Police silent on seven-year lapse in applying new passport criteria

The Guyana Police Force has opted to remain silent on criticisms of its failure over seven years to update the birth certificate criteria for the issue of machine readable passports.

The Ministry of Home Affairs on Wednesday said since the machine-readable passports were introduced, the force failed to implement a requirement that birth certificates used for first time applicants be issued within six months of the application. The machine readable passports were introduced in August of 2007.

Several efforts were made to contact Chief Immigration Officer Seelall Persaud on the issue but without success.

The Home Ministry on Wednesday indicated that a requirement for a birth certificate to have been issued within two years of an application for a first passport had been scrapped. An earlier requirement for a birth certificate issued within six months of the passport application had also been withdrawn in the midst of litigation by attorney Saphier Husain, who challenged the legality of the new requirement. Judgment was made in his favour last week.

Seelall Persaud
Seelall Persaud

In announcing the discontinuation of the new requirement, the ministry said that with the introduction of the machine-readable passport system, it had required that the Guyana Police Force to implement an arrangement where members of the public applying for passports for the first time would present birth certificates that were issued not more than six months prior to the date of the application. “Unfortunately this arrangement was not implemented by the Guyana Police Force, as required by the Ministry of Home Affairs,” it noted.

Stabroek News had received this same information prior to this disclosure and attempted to make contacted with Persaud, who is also the acting police commissioner, but was unsuccessful. A visit to his office was made on Tuesday but this newspaper was told that he was in office but would be unavailable until Thursday. Arrangements were made for the office to make contact with the reporter with information on an appropriate time. This information was not forthcoming and when contact was made with the office on Thursday, the person who this newspaper had to speak with was unavailable.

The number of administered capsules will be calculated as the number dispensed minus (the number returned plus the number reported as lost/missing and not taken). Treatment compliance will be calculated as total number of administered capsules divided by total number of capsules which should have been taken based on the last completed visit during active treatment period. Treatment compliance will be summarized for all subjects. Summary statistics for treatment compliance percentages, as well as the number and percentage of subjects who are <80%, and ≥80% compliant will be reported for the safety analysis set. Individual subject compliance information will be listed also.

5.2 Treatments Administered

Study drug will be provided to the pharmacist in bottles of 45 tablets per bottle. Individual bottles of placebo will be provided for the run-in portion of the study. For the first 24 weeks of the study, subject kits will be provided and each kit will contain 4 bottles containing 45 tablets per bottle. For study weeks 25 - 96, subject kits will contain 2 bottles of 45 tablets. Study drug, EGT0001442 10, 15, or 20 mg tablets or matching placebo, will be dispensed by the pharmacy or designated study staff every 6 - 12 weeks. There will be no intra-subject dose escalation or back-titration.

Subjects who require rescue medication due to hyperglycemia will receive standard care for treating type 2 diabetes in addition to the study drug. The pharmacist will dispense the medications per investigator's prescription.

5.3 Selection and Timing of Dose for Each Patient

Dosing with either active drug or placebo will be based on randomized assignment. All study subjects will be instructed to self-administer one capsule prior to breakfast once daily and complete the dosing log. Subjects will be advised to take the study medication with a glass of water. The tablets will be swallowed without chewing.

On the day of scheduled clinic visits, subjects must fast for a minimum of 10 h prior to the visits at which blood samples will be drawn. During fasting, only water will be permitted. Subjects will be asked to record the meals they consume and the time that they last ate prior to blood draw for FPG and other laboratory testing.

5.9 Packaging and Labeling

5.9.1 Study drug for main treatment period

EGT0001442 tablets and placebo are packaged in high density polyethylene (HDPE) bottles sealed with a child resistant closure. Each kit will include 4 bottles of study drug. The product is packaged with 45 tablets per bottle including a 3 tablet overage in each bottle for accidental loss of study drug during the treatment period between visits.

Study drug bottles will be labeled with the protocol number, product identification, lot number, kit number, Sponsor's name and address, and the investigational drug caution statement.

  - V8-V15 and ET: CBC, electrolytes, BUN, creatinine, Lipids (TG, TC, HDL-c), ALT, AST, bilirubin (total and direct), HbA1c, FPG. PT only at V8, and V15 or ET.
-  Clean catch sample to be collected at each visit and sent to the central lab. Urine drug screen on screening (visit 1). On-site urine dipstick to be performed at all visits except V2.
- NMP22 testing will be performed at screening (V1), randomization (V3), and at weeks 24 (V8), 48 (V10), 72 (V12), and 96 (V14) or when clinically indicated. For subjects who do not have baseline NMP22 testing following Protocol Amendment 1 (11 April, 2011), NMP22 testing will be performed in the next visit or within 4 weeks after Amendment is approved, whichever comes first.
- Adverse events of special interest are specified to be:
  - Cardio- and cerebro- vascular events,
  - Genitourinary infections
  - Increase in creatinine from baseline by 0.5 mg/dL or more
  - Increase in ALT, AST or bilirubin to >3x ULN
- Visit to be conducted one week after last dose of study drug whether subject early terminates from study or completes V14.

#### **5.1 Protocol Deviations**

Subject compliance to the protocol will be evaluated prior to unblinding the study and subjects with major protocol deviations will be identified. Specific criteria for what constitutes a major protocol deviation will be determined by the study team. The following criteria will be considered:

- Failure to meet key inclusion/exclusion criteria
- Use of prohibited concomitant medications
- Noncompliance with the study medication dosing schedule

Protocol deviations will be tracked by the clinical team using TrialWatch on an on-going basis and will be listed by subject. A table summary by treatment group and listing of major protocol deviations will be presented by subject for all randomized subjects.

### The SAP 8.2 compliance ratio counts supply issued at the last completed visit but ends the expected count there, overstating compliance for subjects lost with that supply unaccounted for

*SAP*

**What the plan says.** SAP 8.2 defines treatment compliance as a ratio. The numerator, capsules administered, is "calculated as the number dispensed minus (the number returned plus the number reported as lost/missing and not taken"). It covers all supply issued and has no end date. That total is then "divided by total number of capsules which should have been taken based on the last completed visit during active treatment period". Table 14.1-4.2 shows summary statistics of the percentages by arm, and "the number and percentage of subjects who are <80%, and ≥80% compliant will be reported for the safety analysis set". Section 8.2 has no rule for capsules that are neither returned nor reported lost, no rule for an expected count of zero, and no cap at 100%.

During a visit to the Central Immigration and Passport Office on Tuesday, Stabroek News was told that the person in charge was on annual leave and all questions on the issue should be directed to Persaud.

In light of the revelation that the police are to be blamed, questions are now being raised as to why it took seven years for the ministry to recognise that its directive was not being obeyed.

The ministry has stated too that the requirement was to guarantee the integrity of the machine-readable passport system. However, it is still unclear as to how this is to happen and what security features have since been introduced.

Stabroek News was reliably informed that making the birth certificates tamper proof was to have been a joint effort between the police force and the General Register Office. The General Register Office was also visited on Tuesday but when approached Registrar General Greta McDonald refused to speak saying “I can’t speak to Stabroek News. Speak to my minister or the PS at the ministry.”

The ministry has now returned to the old system for passport applications, requiring a birth certificate, a passport size picture, and a $4,000 fee with the application. The only difference now is that it may take longer than five days for the travel document to be issued, since “a more robust verification process” will be needed, according to the ministry.

The initial requirement for a birth certificate to be issued within six months of the passport application was met with heavy criticisms and this increased even when the timeframe was extended to two years several weeks later. The requirements had been a great inconvenience to dozens of persons, including those travelling from out of town areas as well as Guyanese living abroad who tried to apply for new passports.

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